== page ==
He continued by making a comparison to other pay services and said that Sirius XM penetration is not likely to go to the 90% penetration of pay television. Clearly, there is room to penetrate more households - a lot of room. But what else do the numbers tell us? 13% of 110 million households tells us that Sirius is in 14.3 million households. It also tells us that the 23,365,383 [total paid] subscribers are spread over those 14.3 million households, and that each household has an average of 1.63 subscriptions.
It would have been great if Frear gave an update on household penetration rates to see how much, if any, progress has been made on increasing penetration above 13%. Since Karmazin presented those figures, total subscribers have risen 10.5% to 25,826,109, and self-pay subscribers have risen 11.6% from 19,041,519 to 21,255,297. Unfortunately, we don't know if the household penetration rate has increased, decreased or remained the same.
Regardless, here's the issue. If we assume that the company still has an average of 1.63 subscriptions per household, it already has a substantial number of subscriptions at the multi-radio discounted rate. One question investors should be asking is whether the ratio of multi-radio households is likely to climb much higher.
Here is another point to consider about whether or not multi-radio households would drive down ARPU. According to the company's web site, the standard monthly rate for a second radio is $9.99. In addition, the standard monthly music royalty fee (or MRF) is $1.25 per month. In addition to these two fees, the company also includes advertising revenue in the calculation of ARPU.
In the first quarter, the company had $22,214,000 of advertising revenue. Based on the weighted average number of subscribers outstanding during the quarter (25,602,139), the advertising revenue contributed $0.87 during Q1, or $0.29 per month. In other words, the total standard contributions for a second radio on a multi-radio family plan is $9.99 + $1.25 + $0.29 = $11.53.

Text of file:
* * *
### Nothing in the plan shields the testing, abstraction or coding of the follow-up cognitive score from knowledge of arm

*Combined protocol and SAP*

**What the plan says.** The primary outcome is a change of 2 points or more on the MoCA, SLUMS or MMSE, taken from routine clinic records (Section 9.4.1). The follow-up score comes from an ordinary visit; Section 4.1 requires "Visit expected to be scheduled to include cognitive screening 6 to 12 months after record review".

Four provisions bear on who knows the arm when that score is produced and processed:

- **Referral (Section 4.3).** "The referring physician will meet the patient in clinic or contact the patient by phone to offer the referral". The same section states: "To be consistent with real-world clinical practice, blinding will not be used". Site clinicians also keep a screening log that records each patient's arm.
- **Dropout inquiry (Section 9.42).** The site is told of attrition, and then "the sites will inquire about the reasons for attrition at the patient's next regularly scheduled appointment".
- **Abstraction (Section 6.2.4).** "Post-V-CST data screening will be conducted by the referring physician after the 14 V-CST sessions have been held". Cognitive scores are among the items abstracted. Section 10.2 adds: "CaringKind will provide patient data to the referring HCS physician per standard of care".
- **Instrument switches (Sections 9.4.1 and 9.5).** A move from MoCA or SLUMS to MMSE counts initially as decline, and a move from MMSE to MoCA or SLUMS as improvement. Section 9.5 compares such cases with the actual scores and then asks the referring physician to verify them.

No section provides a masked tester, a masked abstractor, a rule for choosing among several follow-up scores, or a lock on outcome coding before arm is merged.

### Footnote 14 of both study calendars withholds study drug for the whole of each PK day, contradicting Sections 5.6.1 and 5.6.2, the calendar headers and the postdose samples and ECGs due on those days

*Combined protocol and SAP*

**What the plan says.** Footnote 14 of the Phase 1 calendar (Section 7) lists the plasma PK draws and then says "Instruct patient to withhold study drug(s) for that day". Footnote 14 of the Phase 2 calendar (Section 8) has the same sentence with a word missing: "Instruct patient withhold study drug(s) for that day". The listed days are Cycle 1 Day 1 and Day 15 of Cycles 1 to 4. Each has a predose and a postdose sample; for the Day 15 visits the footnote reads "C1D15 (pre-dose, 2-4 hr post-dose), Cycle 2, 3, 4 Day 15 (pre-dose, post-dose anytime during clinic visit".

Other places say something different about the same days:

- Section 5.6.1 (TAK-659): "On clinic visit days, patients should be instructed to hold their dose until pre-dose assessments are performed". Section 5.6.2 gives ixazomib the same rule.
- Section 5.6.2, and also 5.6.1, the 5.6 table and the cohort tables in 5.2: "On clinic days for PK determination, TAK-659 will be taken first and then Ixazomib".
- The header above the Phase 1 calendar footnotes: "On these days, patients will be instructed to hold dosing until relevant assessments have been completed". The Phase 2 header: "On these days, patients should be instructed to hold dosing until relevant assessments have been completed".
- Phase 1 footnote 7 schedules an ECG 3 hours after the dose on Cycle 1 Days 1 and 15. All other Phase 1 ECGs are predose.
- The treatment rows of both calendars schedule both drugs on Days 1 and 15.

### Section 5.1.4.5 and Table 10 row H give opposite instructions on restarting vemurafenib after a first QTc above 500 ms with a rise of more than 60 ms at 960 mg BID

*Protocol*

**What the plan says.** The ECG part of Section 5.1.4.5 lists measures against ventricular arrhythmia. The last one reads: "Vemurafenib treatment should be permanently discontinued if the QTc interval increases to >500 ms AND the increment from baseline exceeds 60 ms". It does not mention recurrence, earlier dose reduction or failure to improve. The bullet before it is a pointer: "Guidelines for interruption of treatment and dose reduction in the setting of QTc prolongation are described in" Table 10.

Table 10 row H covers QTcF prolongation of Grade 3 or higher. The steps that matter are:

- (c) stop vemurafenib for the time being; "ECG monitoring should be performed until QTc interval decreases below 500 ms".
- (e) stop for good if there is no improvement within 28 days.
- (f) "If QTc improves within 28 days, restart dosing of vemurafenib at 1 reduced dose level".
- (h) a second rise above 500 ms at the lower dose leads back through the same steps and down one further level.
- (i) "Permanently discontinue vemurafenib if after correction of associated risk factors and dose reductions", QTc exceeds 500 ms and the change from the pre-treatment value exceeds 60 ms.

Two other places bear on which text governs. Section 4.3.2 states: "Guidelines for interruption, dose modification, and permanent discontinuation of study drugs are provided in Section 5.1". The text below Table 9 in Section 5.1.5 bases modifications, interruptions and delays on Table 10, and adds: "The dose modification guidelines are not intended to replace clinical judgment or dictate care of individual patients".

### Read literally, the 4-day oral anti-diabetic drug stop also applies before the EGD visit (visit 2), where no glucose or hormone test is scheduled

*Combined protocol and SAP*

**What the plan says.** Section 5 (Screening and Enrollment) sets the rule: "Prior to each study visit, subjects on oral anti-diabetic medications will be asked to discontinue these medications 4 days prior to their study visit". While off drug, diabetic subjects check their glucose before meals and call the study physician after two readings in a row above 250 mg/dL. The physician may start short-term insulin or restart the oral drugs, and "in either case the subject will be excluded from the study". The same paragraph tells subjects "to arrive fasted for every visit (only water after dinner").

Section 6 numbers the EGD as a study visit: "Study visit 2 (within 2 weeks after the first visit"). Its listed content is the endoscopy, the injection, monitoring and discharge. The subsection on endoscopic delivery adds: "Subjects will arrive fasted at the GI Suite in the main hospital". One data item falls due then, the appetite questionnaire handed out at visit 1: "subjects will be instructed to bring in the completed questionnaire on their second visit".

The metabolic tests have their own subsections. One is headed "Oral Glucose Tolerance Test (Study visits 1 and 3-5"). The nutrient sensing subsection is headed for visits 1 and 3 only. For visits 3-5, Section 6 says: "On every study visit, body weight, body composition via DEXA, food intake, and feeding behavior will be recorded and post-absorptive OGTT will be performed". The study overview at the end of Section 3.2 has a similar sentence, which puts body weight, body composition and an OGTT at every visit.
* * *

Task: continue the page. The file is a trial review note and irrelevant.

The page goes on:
Considering that ARPU was $12.18 during Q1, and the standard monthly rate for the first radio is $14.99 plus a $1.75 MRF and the same $0.29 for advertising, there is much more involved in bringing ARPU down than just the multi-radio discount. Part of this would be the company's discount for paying one or more years in advance. Another piece would be a presumed lower price paid by the OEMs for paid promotional subscriptions. (The company also charges premiums for certain extra packages, and offers other discounts for taking more limited offerings.) However, the biggest drag on ARPU is likely to be the company's extensive use of acquisition and retention discounts. At one time, Frear said these discounts were offered to "about 14% of the self-pay base," and nothing in the quarterly or annual reports since that statement was made indicates that there has been a decline in the use of that practice.
Aside from the multi-radio discount having a limited effect on ARPU, there were a couple of other points that are worth discussing. Frear stated "And I [get asked] about ARPU a lot and to be honest, it's not a measure I spend a lot of time focusing on." My immediate reaction was, why not? It has been listed as one of the key metrics for the company for a long time. It is a common measurement used by media and telecommunications companies to ascertain whether they are growing the revenue they get from each customer. It was also a number the company thought was worthwhile putting on a slide at its annual meeting when proudly proclaiming that it generated $149 per subscriber last year compared to Pandora (NYSE:P) at $8 and Clear Channel (NYSE:CCO) at $12.
Frear also discussed competition from terrestrial radio and companies like Pandora and Clear Channel's iHeart Radio. It is worth remembering that these are competitors to Sirius XM. They are part of the reason that new car conversion rates are at 42% and used car conversion rates are in the low-30% range. And competition is the reason that the company has to offer several forms of discounting.
It was disappointing that Frear chose not to answer the question about the household penetration rate, and it was puzzling that he would ascribe an increase in multi-radio households as a reason to expect ARPU to decline in the future. Growing revenue and subscribers is certainly important for Sirius, but so is growing revenue from each of those subscribers. And when Frear tells us that ARPU is not a measure he spends a lot of time focusing on, it could very well be a signal that it is becoming increasingly difficult to grow that number.
Disclosure: I am long SIRI. I wrote this article myself, and it expresses my own opinions. I am not receiving compensation for it (other than from Seeking Alpha). I have no business relationship with any company whose stock is mentioned in this article.
Additional disclosure: I have $3.50 and $4 January 2015 covered calls written against a portion of my SIRI positions, and will also frequently trade shares of Sirius.